By Tenzin Tsering
A monk runs as a policeman chases him to hit with a baton during an anti - China protest in Kathmandu in 2008 (Reuters/file photo)
Dharamsala, July 28: China has announced new financial assistance to Nepal to strengthen security agencies in better monitoring and prevention of Tibetan refugees from engaging in "anti-China activities" on its soil, Nepalese media reported.
Bilateral security talks held in Kathmandu on Monday between the two countries saw Nepal’s reception of an 11-member Chinese delegation led by Minister for Public Security Chen Zhimin.
The meeting held at China’s behest covered issues of border security, Tibetan refugees and security collaboration with Nepal’s Home Secretary Dr Govind Prasad Kusum heading the Nepalese side.
China announced to give “US $ 1.47 million (10 million Yuan) every year to the Ministry of Home Affairs to strengthen security apparatus to curb anti-Tibet activities” said a Nepalese government official who participated in the meeting.
This annual aid comes as an addition to China’s regular financial assistance to Nepal and unlike other aids, it will be directly given to Nepal’s Home Ministry to beef up its security activities.
The Chinese side also handed over non-lethal security equipments of logistic support like laptops, searchlights, and metal detectors worth US$ 295,006 to Nepal, according to a statement from the Home Ministry of Nepal.
During the meeting, which concluded on Tuesday, Minister Zhimin called the “anti-China activities taking in Nepal in the name of religion and human rights unacceptable to China” and as posing “grave threats to sovereignty and integrity of China.”
Nepali officials reportedly reassured its counterpart by reiterating its commitment towards “One-China policy”.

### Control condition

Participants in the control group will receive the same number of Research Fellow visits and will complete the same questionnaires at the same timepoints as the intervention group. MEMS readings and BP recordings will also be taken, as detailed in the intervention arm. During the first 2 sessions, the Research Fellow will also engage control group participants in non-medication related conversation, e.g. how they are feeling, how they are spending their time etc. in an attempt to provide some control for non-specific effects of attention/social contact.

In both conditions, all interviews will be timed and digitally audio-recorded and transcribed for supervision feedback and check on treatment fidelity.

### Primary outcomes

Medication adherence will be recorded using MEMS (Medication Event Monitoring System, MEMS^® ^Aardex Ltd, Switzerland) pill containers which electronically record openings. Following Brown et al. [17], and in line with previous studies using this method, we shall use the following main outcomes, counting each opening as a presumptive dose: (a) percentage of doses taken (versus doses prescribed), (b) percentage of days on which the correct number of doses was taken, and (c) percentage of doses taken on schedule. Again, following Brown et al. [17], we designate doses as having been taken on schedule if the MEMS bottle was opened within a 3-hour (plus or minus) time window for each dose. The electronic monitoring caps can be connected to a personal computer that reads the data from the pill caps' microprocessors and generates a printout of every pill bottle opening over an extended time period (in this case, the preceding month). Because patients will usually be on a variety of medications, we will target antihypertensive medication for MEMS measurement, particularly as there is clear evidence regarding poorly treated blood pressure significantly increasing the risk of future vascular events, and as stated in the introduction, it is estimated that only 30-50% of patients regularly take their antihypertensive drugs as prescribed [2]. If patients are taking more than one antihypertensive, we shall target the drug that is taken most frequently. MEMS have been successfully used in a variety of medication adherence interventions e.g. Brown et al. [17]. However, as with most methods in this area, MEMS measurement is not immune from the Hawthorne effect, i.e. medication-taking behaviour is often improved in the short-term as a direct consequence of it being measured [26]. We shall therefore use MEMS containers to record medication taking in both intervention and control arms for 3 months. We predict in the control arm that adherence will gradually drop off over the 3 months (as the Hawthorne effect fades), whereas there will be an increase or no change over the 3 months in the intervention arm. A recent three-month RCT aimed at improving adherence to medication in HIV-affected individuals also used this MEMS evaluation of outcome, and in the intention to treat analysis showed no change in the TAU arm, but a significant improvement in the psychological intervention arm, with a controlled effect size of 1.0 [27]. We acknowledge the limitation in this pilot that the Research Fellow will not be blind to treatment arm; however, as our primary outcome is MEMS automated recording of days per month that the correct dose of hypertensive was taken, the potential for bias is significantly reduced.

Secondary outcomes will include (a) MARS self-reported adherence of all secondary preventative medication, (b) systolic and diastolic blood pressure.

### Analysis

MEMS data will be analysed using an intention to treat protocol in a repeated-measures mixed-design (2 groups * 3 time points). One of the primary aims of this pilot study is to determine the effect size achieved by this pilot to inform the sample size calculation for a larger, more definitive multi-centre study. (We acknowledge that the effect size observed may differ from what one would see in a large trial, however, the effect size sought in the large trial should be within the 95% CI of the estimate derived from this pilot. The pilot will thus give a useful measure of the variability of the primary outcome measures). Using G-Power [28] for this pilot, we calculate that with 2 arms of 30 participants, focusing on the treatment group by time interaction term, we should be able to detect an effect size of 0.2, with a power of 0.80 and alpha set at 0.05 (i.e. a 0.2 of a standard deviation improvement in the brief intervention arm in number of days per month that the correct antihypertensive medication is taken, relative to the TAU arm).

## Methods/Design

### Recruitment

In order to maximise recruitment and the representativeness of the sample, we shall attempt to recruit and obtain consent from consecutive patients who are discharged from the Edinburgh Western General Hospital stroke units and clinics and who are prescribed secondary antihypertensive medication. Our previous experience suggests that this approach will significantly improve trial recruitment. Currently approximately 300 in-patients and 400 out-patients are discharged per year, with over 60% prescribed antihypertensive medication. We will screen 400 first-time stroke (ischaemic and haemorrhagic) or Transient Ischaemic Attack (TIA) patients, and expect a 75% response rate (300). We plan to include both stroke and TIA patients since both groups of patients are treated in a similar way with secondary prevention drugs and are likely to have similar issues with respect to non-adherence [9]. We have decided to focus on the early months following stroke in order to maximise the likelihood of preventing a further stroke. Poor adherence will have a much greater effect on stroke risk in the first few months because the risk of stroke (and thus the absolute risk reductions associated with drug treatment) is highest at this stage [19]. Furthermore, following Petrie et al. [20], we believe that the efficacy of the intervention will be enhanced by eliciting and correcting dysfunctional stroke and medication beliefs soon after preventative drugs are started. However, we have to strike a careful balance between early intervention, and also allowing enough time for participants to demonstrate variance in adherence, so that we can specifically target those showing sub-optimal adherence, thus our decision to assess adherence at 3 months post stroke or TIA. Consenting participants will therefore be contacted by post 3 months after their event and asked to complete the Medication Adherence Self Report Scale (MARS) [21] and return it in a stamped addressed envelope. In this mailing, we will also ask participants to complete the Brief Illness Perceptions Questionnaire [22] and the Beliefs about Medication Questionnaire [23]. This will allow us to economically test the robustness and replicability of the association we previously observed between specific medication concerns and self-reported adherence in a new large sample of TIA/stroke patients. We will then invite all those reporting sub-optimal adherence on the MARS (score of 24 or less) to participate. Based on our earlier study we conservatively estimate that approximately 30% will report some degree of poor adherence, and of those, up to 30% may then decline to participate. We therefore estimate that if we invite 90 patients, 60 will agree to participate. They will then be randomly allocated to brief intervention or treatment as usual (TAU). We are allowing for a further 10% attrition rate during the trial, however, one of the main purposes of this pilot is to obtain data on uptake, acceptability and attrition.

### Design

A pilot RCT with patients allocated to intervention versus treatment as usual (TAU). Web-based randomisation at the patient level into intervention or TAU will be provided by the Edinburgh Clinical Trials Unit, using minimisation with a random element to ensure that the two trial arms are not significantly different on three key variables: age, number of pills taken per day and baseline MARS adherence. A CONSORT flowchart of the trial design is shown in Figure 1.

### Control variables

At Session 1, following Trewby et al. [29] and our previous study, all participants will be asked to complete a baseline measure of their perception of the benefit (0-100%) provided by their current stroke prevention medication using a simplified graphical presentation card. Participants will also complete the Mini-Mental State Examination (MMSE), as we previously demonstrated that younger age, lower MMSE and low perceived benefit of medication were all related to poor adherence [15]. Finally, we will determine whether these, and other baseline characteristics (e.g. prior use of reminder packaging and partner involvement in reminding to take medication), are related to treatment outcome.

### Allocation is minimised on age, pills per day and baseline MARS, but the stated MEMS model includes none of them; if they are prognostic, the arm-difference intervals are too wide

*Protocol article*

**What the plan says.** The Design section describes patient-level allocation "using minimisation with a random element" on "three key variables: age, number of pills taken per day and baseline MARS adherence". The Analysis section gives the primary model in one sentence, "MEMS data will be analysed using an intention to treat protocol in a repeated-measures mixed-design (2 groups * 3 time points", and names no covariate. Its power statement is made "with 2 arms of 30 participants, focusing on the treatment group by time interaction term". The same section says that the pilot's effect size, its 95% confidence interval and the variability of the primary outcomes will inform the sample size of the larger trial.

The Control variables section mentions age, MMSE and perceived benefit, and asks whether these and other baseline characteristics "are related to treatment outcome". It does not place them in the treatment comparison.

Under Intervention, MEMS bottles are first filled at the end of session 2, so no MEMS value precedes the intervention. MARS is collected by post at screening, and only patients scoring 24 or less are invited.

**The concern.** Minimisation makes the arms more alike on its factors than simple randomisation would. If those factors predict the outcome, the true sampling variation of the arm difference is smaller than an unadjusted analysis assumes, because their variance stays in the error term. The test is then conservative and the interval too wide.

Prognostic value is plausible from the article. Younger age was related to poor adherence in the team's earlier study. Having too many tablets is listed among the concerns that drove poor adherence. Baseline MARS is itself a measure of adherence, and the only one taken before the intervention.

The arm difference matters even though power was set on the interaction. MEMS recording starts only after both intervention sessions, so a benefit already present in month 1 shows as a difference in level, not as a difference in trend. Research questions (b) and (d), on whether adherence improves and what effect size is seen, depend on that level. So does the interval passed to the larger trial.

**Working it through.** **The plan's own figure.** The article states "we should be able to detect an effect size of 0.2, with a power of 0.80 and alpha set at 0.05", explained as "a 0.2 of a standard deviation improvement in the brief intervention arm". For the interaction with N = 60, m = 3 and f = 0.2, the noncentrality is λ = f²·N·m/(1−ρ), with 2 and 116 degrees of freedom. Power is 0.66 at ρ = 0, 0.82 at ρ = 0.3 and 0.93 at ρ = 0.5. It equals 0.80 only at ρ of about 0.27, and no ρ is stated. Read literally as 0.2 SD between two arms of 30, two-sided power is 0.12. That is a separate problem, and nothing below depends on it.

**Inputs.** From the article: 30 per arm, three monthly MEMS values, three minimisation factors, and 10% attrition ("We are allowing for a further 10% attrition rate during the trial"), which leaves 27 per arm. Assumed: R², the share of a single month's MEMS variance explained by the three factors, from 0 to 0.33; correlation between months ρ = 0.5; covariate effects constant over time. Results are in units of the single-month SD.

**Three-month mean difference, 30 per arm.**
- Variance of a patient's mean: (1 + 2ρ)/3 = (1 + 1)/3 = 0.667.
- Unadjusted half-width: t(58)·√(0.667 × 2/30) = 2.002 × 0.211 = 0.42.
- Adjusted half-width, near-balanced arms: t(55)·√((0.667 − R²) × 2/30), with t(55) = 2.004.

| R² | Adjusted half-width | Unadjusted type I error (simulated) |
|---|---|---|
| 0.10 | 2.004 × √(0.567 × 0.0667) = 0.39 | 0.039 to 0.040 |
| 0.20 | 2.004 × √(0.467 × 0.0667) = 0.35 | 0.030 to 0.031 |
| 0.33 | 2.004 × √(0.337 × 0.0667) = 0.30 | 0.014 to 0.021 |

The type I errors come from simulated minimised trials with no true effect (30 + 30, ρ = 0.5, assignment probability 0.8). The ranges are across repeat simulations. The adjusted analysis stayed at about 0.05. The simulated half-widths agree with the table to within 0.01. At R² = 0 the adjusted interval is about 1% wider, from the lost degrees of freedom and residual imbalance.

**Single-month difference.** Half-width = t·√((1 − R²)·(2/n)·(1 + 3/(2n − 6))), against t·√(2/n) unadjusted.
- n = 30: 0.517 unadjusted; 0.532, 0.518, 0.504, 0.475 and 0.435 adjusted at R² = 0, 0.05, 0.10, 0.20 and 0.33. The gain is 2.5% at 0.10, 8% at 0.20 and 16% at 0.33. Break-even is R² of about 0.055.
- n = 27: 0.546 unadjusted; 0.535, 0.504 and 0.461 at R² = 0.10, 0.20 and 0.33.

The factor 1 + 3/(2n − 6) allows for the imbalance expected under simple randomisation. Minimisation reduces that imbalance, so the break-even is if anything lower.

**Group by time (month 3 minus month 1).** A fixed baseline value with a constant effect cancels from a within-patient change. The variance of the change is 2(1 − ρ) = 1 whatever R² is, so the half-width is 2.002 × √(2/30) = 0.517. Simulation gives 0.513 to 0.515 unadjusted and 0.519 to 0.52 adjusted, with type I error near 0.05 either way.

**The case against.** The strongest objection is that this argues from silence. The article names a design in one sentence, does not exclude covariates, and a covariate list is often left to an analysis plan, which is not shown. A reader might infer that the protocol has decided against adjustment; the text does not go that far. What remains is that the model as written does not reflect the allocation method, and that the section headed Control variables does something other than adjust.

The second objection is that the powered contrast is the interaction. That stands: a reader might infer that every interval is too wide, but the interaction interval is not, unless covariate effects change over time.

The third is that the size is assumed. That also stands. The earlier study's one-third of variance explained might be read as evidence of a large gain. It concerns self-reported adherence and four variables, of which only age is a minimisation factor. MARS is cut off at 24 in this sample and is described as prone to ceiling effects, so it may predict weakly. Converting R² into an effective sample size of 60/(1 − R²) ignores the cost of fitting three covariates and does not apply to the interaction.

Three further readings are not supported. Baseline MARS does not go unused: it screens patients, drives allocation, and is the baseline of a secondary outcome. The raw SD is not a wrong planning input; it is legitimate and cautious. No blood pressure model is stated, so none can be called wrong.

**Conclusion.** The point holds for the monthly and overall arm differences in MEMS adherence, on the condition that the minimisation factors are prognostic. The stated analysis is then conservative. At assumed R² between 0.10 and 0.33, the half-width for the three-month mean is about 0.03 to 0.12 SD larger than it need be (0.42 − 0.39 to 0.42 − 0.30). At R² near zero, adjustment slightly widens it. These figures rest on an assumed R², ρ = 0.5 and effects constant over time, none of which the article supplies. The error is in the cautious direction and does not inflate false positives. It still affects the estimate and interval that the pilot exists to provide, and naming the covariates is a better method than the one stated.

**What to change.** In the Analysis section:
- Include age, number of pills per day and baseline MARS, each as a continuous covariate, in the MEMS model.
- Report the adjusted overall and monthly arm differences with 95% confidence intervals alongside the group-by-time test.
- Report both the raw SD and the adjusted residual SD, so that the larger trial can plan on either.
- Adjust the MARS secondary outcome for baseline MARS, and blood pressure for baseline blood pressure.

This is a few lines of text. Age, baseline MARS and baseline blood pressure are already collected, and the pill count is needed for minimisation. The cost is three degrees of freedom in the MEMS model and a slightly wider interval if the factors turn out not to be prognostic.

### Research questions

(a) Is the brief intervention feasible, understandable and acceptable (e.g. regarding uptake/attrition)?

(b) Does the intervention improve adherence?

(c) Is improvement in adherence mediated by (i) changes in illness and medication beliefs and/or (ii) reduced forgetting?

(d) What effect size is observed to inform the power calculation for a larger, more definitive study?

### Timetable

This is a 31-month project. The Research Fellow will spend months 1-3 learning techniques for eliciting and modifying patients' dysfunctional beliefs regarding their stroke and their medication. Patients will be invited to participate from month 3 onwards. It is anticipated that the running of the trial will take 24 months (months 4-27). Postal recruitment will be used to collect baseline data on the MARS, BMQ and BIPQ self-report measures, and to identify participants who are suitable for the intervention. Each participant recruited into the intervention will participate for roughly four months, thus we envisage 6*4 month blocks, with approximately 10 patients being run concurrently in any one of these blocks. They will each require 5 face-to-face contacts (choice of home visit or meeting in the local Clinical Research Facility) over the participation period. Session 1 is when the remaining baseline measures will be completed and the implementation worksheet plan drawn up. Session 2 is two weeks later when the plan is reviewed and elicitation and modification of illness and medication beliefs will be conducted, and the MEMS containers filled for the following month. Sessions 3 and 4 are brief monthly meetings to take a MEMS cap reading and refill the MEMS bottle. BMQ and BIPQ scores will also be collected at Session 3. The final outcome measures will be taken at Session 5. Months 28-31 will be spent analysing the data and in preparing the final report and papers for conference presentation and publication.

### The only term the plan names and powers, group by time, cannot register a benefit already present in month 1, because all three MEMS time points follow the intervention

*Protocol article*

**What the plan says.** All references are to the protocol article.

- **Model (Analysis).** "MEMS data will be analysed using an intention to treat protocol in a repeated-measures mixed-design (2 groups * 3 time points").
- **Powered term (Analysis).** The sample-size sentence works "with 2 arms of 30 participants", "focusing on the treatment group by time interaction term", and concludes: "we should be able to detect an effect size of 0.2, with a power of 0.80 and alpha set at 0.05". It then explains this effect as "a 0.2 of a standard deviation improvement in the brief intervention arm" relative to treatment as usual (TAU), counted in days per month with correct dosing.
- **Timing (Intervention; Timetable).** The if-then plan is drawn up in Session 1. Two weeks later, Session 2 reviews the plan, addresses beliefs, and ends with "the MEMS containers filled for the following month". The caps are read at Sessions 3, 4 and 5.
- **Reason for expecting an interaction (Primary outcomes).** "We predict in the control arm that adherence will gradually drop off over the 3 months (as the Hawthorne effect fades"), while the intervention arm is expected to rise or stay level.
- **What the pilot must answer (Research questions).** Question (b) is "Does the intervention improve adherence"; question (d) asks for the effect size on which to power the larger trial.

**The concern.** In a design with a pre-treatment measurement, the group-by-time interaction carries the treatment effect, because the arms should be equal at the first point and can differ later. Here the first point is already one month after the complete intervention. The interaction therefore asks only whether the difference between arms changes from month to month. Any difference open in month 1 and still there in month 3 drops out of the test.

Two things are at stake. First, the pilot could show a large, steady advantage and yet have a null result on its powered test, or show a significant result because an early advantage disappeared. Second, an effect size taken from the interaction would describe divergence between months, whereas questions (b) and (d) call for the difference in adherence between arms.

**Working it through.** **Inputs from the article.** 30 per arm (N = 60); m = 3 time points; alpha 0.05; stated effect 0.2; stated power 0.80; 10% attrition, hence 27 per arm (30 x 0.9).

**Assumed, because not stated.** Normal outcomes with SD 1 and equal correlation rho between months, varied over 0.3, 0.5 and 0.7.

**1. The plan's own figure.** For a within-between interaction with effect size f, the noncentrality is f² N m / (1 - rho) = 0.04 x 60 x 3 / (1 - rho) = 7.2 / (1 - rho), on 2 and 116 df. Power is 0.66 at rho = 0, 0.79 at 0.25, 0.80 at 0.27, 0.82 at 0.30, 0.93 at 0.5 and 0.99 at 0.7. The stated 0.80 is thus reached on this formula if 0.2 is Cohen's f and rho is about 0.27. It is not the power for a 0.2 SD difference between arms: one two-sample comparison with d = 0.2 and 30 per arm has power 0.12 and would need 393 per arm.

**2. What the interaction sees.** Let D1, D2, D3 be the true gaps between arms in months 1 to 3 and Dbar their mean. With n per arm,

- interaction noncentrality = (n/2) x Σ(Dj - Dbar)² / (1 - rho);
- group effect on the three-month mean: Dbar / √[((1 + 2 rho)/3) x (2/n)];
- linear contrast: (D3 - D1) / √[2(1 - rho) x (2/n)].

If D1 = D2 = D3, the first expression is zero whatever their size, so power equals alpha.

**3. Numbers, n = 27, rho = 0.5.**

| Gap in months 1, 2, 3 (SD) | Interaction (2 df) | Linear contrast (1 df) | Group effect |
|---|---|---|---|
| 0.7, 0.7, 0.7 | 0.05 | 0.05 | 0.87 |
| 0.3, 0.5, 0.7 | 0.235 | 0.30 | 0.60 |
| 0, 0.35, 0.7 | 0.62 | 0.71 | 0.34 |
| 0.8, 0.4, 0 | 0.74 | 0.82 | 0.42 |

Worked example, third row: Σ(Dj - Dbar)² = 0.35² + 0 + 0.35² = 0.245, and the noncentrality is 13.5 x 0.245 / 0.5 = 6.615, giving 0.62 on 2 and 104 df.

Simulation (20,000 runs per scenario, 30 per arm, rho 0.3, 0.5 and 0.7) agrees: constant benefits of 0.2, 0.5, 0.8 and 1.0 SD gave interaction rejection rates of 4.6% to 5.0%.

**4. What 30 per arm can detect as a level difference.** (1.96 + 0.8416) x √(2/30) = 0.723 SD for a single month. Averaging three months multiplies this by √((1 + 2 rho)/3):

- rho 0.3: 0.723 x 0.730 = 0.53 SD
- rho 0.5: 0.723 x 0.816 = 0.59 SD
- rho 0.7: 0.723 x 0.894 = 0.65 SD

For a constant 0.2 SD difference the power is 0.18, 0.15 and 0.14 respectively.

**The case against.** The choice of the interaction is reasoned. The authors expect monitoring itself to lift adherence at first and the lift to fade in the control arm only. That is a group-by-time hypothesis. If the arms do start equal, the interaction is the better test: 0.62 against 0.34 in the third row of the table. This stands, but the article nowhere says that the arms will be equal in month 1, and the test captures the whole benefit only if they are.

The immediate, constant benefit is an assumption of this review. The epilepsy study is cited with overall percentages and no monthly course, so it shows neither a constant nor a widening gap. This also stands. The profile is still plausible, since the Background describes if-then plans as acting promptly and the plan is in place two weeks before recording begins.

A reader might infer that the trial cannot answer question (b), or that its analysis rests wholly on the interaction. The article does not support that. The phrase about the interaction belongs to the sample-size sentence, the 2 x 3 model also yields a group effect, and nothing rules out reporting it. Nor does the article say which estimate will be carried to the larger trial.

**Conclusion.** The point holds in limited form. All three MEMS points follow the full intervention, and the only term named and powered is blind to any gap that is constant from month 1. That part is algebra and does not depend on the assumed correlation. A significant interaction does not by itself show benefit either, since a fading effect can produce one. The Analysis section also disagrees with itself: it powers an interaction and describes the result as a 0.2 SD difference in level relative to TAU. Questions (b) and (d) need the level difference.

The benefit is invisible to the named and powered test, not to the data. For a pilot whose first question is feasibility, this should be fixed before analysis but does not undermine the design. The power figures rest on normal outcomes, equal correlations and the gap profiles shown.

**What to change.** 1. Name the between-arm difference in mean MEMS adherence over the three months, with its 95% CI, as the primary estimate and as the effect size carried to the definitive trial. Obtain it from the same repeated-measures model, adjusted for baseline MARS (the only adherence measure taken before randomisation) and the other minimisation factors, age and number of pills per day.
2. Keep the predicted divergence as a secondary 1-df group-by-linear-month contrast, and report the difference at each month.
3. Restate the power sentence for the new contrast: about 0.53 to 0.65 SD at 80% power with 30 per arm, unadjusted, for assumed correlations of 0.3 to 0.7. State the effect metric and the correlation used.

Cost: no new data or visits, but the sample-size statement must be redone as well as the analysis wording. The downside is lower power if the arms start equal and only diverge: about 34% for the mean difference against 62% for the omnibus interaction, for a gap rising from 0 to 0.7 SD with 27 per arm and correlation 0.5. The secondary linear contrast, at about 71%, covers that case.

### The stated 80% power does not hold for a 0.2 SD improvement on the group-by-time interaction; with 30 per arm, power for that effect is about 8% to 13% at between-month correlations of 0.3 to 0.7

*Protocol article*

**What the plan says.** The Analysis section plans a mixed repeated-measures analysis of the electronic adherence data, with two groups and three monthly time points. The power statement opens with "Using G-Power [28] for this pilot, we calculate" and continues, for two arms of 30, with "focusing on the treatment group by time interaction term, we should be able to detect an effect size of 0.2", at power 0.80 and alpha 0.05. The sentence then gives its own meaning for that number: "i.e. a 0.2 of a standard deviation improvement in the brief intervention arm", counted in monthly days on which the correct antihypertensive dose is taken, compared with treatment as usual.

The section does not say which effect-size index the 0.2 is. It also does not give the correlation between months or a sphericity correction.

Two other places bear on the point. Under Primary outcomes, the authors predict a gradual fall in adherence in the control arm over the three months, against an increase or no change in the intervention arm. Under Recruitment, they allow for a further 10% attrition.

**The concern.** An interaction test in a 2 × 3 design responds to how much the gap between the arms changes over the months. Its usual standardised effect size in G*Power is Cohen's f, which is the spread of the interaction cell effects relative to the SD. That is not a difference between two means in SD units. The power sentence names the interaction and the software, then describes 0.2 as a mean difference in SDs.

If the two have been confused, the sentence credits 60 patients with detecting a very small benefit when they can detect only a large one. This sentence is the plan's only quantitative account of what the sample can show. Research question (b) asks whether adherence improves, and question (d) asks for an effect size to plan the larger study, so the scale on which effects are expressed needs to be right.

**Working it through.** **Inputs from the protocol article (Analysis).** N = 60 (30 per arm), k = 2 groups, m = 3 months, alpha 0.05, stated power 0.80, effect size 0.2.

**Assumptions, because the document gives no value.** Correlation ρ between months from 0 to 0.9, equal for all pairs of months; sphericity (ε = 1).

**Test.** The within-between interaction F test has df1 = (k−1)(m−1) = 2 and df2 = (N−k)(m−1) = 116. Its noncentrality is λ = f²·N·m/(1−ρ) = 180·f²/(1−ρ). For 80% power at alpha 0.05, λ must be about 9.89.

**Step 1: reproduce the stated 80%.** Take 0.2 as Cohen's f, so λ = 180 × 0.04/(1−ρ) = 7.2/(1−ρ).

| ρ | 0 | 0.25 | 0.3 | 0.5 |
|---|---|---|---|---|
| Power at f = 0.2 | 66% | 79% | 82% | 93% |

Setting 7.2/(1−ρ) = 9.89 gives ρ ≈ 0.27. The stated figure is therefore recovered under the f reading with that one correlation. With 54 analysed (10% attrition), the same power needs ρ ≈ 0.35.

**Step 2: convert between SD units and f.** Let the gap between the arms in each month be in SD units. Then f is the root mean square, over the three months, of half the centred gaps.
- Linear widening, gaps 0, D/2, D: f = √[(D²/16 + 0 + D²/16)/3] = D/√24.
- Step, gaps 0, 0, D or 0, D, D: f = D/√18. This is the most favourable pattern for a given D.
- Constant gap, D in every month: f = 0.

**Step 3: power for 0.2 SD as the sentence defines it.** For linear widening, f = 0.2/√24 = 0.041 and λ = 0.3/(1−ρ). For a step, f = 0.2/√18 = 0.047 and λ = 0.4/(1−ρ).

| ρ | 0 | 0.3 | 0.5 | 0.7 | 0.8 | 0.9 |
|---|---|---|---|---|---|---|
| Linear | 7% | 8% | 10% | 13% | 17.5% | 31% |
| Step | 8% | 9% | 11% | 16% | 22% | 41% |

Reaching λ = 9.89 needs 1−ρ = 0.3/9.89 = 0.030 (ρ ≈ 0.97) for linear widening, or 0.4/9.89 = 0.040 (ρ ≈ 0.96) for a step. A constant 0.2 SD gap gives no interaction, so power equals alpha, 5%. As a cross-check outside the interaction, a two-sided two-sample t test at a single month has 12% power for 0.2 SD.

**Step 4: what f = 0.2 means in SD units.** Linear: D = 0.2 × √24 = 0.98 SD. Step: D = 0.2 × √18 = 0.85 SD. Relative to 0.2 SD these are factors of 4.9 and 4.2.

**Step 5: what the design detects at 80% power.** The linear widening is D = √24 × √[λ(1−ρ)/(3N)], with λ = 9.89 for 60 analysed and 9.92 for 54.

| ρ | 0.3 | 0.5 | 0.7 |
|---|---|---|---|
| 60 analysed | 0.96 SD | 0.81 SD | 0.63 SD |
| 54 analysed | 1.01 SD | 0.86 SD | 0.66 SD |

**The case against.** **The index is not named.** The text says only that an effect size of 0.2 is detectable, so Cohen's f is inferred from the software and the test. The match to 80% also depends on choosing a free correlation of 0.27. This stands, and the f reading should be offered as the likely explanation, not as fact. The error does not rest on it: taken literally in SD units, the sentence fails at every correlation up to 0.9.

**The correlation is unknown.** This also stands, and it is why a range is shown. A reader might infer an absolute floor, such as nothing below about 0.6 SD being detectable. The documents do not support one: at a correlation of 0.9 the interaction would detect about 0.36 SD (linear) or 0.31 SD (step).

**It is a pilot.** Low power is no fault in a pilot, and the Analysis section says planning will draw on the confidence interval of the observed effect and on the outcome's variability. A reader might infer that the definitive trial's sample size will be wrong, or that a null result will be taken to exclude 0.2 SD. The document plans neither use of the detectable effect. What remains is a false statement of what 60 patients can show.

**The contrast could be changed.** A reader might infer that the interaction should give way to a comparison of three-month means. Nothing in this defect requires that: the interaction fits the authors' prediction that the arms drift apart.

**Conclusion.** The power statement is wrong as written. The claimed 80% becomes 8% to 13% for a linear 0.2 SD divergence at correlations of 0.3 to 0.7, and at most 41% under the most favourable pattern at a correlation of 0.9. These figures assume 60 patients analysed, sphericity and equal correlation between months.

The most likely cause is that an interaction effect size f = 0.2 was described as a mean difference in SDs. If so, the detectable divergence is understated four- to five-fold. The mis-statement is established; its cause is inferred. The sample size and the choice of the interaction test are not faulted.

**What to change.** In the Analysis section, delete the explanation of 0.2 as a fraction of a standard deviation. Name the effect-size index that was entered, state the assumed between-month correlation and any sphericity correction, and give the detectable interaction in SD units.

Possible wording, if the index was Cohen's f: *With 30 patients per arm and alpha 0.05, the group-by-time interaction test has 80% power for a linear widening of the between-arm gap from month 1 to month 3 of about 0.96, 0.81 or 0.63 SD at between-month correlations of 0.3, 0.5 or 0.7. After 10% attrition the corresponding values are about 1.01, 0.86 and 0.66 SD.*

Analysts point out that China’s growing interest and ties with Nepal is accompanied by increasing influences and interferences over domestic policies of Nepal.
This is not the first visit of its kind.
Following the "massive" anti-China unrest in Tibet in 2008, China has been sending a flurry of high-level official delegations to Nepal to ensure it effectively curbs "Free-Tibet activities” on its soil. In return China promises to increase assistance to the impoverisehd crisis-ridden country.
Tibetans exiles in Nepal in 2008 staged some of the most dramatic and sustained demonstrations in the Nepalese capital Kathmandu, targeting the Chinese embassy, its visa office and the United Nations after unrest against Chinese rule in Tibet faced Chinese military crackdown.
Police looks for suspected Tibetan activists in a public van in Kathmandu March 10, 2010. Tibetans in Kathmandu protested during the 51st anniversary of the Tibetan uprising against Chinese rule. (Reuters/file)
Acting under heavy Chinese influence, the Nepalese government has lately over intensified its security to prevent Tibetan exiles from taking part in peaceful demonstrations.
Those who defied government order were stopped by Nepali police, often using excessive force. The demonstrators regularly faced arrests, intimidation and in some cases individual threats and arbitrary detention.
Nepal last year
announced its decision to tighten Tibet border by deploying armed police for the first time in its history along its northern Mustang-Tibet border.
Nepal’s brutal handling of Tibetan protesters had come under intense international criticism and the government had been accused of cracking down on the refugees under Chinese pressure.
Earlier this month, Nepal banned
Tibetan refugees from celebrating their revered leader the Dalai Lama's 75th birthday, which was was otherwise marked with festivities all over the world by Tibetans and their supporters.
Past estimates suggest between 2,500 and 3,000 Tibetans escape Tibet and enter Nepal each year on their way to Dharamsala, the seat of Tibetan Government-in-Exile in north India. The number has slowed down dramatically
since 2008 after Nepal beefed up security along its border with Tibet.
Nepal is home to about 20,000 exiled Tibetans who began arriving in large numbers in 1959 after their spiritual leader the Dalai Lama fled Tibet following a failed uprising against the Chinese rule.